This majestic ridge crest east of the bulky Mont Blanc massif though not of such great height, surpasses it in its northern and western aspects, with its wildness and elegance. The south side, though not elegant, is certainly wild, being defended by disrupted glaciers and thrusting bastions of distorted rock. The ultimate in remoteness is surely the gigantic slab triangle of the East Face dominating the wildly crevassed Frébouze Glacier. The show piece of the whole Mont Blanc range remains the huge granite wall on the north side with its slender buttresses. The greatest of these is the Walker Spur, the highest and most unbroken buttress on the face. It ends directly at the highest point and offers the most ideal extreme route in the Alps, continuously difficult, without escape possibilities, but with comparatively few objective dangers in good weather. Its fine position and its sustained unspoiled climbing, high above the Leschaux Glacier completes the aura of a great classic climb set far from the bustle of civilization.
Even the easiest climb on the Grandes Jorasses is a demanding undertaking. It was mastered in 1865 (a few weeks before the Matterhorn tragedy) by Edward Whymper with Michel Croz, Christian Aimer and Franz Biener. They climbed the lower Pointe Whymper because their ascent was made principally to gain the ridge to view the Aiguille Verte. The highest point was reached three years later by Horace Walker with Melchior Anderegg, Johann Jaun and Julien Grange by the Normal Route.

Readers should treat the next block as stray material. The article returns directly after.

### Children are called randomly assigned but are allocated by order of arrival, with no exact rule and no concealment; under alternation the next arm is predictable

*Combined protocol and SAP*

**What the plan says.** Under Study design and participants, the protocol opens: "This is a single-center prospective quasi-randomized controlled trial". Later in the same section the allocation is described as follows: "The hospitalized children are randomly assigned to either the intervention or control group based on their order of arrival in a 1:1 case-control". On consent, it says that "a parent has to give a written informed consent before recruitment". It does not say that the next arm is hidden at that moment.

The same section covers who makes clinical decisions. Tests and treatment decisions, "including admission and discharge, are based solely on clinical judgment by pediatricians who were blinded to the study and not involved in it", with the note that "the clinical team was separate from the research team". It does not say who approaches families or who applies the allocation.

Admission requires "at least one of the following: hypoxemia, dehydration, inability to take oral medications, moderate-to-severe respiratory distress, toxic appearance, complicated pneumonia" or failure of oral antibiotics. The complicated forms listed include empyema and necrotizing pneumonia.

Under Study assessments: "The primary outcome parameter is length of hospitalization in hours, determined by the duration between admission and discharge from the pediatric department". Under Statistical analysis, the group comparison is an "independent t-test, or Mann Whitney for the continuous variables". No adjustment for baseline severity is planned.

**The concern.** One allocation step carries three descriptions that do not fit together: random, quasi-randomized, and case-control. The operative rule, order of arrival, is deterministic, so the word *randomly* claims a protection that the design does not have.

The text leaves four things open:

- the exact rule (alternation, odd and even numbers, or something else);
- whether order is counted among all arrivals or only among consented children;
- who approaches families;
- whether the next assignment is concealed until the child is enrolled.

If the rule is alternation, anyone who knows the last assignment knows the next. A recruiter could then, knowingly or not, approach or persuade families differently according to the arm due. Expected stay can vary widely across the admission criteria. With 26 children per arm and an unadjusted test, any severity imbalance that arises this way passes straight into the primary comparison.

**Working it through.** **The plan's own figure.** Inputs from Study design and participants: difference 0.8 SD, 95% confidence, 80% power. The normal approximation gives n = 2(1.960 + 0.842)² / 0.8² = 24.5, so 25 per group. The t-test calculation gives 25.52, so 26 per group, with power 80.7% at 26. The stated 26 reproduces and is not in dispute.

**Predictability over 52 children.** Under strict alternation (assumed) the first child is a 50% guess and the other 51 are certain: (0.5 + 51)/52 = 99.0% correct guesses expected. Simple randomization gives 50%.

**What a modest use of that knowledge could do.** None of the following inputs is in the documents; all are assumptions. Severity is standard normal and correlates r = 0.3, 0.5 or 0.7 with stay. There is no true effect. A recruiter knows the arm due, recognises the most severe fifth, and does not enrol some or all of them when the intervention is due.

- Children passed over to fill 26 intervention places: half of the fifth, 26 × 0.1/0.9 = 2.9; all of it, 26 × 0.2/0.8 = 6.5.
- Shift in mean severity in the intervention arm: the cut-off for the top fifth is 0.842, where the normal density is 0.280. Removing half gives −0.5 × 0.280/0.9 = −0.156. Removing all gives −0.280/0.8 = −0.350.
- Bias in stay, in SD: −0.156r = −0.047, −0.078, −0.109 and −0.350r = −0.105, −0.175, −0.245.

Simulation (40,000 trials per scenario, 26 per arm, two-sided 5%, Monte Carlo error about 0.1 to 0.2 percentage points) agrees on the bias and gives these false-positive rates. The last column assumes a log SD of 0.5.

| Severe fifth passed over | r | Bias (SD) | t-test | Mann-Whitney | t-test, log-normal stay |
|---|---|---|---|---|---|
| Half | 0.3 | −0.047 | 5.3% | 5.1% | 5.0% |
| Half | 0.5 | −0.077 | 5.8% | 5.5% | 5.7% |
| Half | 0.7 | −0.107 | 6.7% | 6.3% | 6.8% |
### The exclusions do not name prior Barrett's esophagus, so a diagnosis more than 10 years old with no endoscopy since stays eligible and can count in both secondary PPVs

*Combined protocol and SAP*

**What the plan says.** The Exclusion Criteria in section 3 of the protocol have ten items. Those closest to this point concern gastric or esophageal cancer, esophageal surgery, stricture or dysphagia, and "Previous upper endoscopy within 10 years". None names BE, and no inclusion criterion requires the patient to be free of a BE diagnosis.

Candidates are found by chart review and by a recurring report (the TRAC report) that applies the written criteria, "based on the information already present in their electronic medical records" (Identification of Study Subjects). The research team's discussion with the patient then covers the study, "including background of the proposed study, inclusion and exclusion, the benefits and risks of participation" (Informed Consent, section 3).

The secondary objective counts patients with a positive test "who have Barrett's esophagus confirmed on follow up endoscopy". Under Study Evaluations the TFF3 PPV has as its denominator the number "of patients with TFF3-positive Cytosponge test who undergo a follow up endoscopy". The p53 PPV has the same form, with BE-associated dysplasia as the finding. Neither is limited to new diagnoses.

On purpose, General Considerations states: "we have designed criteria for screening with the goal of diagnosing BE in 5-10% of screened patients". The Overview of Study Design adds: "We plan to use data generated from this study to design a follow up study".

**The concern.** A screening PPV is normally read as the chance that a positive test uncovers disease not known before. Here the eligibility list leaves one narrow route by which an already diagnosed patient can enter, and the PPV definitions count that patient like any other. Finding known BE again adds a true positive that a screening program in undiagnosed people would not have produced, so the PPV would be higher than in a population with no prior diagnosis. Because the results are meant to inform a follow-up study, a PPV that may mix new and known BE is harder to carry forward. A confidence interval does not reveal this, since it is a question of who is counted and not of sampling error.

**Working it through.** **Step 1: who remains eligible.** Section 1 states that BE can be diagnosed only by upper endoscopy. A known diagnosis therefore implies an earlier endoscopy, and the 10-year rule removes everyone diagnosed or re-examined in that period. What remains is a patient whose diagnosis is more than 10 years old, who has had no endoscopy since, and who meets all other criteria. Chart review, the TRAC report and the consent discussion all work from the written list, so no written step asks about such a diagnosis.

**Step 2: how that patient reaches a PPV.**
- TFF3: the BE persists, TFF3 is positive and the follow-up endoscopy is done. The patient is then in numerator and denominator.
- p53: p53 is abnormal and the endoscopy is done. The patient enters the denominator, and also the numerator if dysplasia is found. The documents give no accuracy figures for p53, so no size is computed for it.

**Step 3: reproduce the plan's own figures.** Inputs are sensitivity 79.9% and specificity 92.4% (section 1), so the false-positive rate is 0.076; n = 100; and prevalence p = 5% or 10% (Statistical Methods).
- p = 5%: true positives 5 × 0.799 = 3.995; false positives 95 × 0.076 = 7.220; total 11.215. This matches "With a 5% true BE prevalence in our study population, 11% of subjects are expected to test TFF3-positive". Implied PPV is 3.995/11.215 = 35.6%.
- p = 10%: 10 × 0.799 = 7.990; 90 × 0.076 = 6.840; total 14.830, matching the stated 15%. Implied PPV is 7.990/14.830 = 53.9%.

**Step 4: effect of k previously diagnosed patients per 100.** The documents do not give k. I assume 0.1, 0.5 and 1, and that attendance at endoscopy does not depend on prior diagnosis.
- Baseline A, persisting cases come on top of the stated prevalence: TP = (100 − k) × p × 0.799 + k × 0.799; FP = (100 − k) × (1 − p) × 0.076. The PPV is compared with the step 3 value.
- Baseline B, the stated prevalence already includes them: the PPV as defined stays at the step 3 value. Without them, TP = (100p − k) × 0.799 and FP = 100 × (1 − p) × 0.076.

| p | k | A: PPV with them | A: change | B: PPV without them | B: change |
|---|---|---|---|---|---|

The North-East (Hirondelles) Ridge was first explored in 1911 when H.O. Jones and Geoffrey Winthrop Young with Joseph Knubel and Laurent Croux descended it as a Preliminary to their plan to traverse the whole ridge. It was first ascended in 1927 by a big Italian party led by Adolphe Rey and Alphonse Chenoz. The South-East Ridge (Tronchey Arête), which leads from the valley slopes in a long line of steps and towers, was first climbed directly in 1936 by Titta Gilberti and Elisio Croux.
The epic attempts to conquer the North Face fill the alpine history books. It was first climbed in 1935 (after some forty attempts by various parties) by Rudolf Peters and Martin Meier who followed the Croz Spur in the middle of the face. The first ascent of the Walker Spur was made by Riccardo Cassin, Gino Esposito and Ugo Tizzonj in 1938. Although many more difficult routes have since been added to this great face none improved on the Walker Spur in terms of climbing quality, line and scale.
View: The view to the west, over the Dôme de Rochefort and Dent du Géant, is dominated by Mont Blanc. The Chamonjx Aiguilles are stretched out to the north-west with the Aiguille Verte massif further to the right. To the north-east are the lower Petites Jorasses and Aiguille de Leschaux, Mont Gruetta, and Mont Dolent and in the far distance the Grand Combin. Gran Paradiso and the Grivola are the most prominent peaks to the south-west.